Feature Articles
 For more information about this article or gallery, please call the gallery phone number listed in the last line of the article, "For more info..."

January Issue 2011

SECCA in Winston-Salem, NC, Offers Works by Shinique Smith, Glenda Wharton, & NC Contemporary Artists

The Southeastern Center for Contemporary Art (SECCA) in Winston-Salem, NC, is presenting several exhibits including: Shinique Smith: Every Brick, on view through Feb. 13, 2011; Glenda Wharton: The Zo, on view through Feb. 13, 2011; and NCNC [North Carolina New Contemporary], on view through Mar. 13, 2011. All three exhibitions were organized by SECCA and curated by Steven Matijcio.

Baltimore-born, Brooklyn-based artist Shinique Smith marries elements of graffiti, collage and fashion with performance, painting, music and sculpture to create cross-disciplinary works that bristle with lived energy in the exhibit, Shinique Smith: Every Brick. Across canvases, panels, bales of second-hand clothing, monuments cobbled from used textiles and site-specific installations, she vividly translates the stuff of urban life into a renovated view of art history. In Every Brick, a selection of past works provide the context for a series of new works that map an abstract, yet intense passage from dark to light.

Smith confronts the iconic works, conventions, and legacies of art history with lyrical reconsiderations. In the process, her fluid use of black line, psychedelic color palette, and sheer artistic alchemy have elevated her work into exhibitions and collections across the country. In this exhibition, a selection of past works provides the context for a series of new paintings, sculptures and site-specific installations inspired by the colors, textiles and cultures of the southeast.

With haunting narratives, fluid drawing skills, and dream-like coloration, Winston-Salem artist Glenda Wharton breathes new life into the increasingly rare practice of hand-drawn animation in the exhibit, Glenda Wharton: The Zo. She has recently completed her first feature length animation, The Zo, which premiered at the Sundance Film Festival and screened at the Museum of Modern Art (New York) in May. On the heels of this inspiring debut, SECCA is the first venue to present this film in the place it was created.

The exhibit, NCNC [North Carolina New Contemporary], shows how a recent movement in art-making is fusing seemingly disparate elements of history painting and collage with graffiti, video gaming, folk, anime, advertising and film. In a state of continual mutation, this movement congregates a variety of practices under one amorphous umbrella ­ speeding through titles as quickly as it does styles. From "pop surrealism" and "low brow" to "gen art" and "new contemporary," the embryonic nature of this genre speaks to its ongoing attempts at mapping the history of the 21st century. Such efforts found immediate traction in major urban centers, and intriguing interpretations outside the mainstream.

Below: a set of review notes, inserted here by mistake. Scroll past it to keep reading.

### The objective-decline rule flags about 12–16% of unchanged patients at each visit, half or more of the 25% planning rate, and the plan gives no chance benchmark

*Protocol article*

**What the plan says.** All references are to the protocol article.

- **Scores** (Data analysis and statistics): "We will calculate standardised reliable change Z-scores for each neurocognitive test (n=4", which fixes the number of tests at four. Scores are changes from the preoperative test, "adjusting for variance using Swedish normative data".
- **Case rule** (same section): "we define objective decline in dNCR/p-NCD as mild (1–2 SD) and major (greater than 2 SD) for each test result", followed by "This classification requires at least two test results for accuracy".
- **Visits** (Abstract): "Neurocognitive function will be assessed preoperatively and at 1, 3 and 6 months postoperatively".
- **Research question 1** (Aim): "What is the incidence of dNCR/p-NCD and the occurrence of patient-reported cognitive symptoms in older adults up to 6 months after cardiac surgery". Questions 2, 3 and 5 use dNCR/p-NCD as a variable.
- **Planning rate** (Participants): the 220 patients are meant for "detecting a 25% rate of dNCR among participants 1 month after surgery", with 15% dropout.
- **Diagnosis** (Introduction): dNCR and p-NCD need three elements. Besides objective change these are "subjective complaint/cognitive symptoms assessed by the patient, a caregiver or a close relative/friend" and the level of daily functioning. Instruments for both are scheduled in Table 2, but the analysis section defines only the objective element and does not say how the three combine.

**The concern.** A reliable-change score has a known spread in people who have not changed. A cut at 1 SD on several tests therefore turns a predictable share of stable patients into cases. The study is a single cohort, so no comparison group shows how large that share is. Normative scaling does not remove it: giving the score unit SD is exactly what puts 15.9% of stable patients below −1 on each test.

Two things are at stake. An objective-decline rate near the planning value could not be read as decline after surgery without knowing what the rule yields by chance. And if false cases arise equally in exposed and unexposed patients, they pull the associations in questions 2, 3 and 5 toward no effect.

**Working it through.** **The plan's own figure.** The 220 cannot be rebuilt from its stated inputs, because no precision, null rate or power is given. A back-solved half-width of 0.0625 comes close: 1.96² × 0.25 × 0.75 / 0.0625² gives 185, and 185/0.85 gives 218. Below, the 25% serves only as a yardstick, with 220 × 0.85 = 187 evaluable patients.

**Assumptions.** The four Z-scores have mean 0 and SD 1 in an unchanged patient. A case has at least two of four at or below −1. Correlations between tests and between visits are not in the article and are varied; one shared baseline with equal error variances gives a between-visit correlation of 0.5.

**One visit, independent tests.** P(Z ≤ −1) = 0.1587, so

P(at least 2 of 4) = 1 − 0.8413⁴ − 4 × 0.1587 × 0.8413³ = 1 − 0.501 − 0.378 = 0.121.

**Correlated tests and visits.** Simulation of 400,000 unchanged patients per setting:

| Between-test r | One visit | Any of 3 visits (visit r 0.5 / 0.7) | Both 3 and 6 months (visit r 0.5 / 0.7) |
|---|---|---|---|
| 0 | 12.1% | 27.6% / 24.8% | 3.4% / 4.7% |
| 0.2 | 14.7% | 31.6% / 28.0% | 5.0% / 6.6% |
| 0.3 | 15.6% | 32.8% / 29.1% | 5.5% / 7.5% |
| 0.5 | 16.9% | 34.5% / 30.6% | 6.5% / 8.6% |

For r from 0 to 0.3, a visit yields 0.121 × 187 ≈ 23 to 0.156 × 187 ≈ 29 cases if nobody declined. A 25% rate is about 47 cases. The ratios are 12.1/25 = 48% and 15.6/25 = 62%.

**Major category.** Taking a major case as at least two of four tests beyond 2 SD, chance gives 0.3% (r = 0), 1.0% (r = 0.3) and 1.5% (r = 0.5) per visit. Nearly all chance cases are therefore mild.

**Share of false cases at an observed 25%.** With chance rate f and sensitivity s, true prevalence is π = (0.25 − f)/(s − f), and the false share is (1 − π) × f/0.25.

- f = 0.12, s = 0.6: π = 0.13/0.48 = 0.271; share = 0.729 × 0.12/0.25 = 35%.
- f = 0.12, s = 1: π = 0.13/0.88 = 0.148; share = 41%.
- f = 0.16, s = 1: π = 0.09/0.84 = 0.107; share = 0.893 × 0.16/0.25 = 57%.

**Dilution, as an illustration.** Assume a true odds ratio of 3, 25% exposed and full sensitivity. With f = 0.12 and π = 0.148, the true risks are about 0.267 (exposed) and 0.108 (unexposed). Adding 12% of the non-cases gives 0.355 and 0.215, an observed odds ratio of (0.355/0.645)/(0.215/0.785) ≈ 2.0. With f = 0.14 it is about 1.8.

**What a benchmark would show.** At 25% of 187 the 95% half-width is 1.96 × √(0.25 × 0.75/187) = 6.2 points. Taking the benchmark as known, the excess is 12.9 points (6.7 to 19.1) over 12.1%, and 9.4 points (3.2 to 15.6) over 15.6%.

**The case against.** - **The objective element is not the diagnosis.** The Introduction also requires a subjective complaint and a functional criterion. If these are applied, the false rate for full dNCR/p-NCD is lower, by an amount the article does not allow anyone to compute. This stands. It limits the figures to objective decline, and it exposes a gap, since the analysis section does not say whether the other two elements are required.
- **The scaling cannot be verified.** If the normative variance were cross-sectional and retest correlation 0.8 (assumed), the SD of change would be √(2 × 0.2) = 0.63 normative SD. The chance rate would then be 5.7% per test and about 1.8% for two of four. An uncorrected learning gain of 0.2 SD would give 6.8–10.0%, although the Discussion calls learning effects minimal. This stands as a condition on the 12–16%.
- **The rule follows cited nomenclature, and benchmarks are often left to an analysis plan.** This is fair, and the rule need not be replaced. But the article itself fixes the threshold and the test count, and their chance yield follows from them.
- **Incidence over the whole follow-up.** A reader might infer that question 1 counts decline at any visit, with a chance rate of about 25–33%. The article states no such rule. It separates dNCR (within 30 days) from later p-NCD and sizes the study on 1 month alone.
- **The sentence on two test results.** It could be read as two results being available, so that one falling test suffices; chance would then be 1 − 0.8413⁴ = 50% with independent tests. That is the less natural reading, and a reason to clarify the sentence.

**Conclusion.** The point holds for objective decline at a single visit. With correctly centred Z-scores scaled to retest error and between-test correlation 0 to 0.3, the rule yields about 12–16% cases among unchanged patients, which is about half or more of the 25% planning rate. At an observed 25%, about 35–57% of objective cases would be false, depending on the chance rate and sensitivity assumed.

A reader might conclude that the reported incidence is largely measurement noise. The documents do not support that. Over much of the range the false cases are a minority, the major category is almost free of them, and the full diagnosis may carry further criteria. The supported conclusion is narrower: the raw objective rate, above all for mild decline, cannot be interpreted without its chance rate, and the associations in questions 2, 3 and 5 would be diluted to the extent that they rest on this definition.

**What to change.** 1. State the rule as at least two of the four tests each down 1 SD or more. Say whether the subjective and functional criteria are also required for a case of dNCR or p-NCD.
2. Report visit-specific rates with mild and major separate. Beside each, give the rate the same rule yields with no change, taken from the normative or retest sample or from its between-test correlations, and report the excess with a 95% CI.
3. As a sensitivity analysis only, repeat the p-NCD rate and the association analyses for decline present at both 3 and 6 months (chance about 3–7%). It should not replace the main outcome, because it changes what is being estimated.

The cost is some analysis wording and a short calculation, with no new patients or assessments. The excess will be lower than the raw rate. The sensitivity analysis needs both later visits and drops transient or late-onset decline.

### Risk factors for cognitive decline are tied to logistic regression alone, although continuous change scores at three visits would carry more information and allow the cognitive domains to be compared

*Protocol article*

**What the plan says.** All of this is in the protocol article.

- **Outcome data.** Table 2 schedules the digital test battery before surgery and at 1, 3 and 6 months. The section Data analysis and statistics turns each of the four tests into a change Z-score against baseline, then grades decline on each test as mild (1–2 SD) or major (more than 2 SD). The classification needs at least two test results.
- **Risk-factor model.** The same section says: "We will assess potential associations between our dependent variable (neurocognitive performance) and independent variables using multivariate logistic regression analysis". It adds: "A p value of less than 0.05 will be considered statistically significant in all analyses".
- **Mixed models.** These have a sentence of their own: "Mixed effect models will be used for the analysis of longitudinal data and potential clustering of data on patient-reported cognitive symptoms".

Such is the case in North Carolina, where a generation of young artists from across the state are animating "new contemporary" with painting and sculpture that traverses the aesthetic spectrum. Across Asheville, Thomasville, Charlotte, Winston-Salem and Raleigh, this exhibition celebrates artists redefining the visual identity of NC.

Participating artists include: Darren Goins, Hieronymus, James Marshall [Dalek], Brian Mashburn, Sean Pace [Jinx], Taiyo la Paix, Parail, Mathew Curran, Derek Toomes, and Gabriel Shaffer.

The Southeastern Center for Contemporary Art (SECCA) is an affiliate of the North Carolina Museum of Art, a division of the North Carolina Department of Cultural Resources. Beverly Eaves Perdue, Governor; Linda A. Carlisle, Secretary; Mark Richard Leach, Executive Director. SECCA is a funded partner of The Arts Council of Winston-Salem and Forsyth County.

For further information check our NC Institutional Gallery listings, call the Center at 336/725-1904 or visit (www.secca.org).


[ | January 2011 | Feature Articles | Carolina Arts Unleashed | Gallery Listings | Home | ]


Carolina Arts is published monthly by Shoestring Publishing Company, a subsidiary of PSMG, Inc. Copyright© 2011 by PSMG, Inc., which published Charleston Arts from July 1987 - Dec. 1994 and South Carolina Arts from Jan. 1995 - Dec. 1996. It also publishes Carolina Arts Online, Copyright© 2011 by PSMG, Inc. All rights reserved by PSMG, Inc. or by the authors of articles. Reproduction or use without written permission is strictly prohibited. Carolina Arts is available throughout North & South Carolina.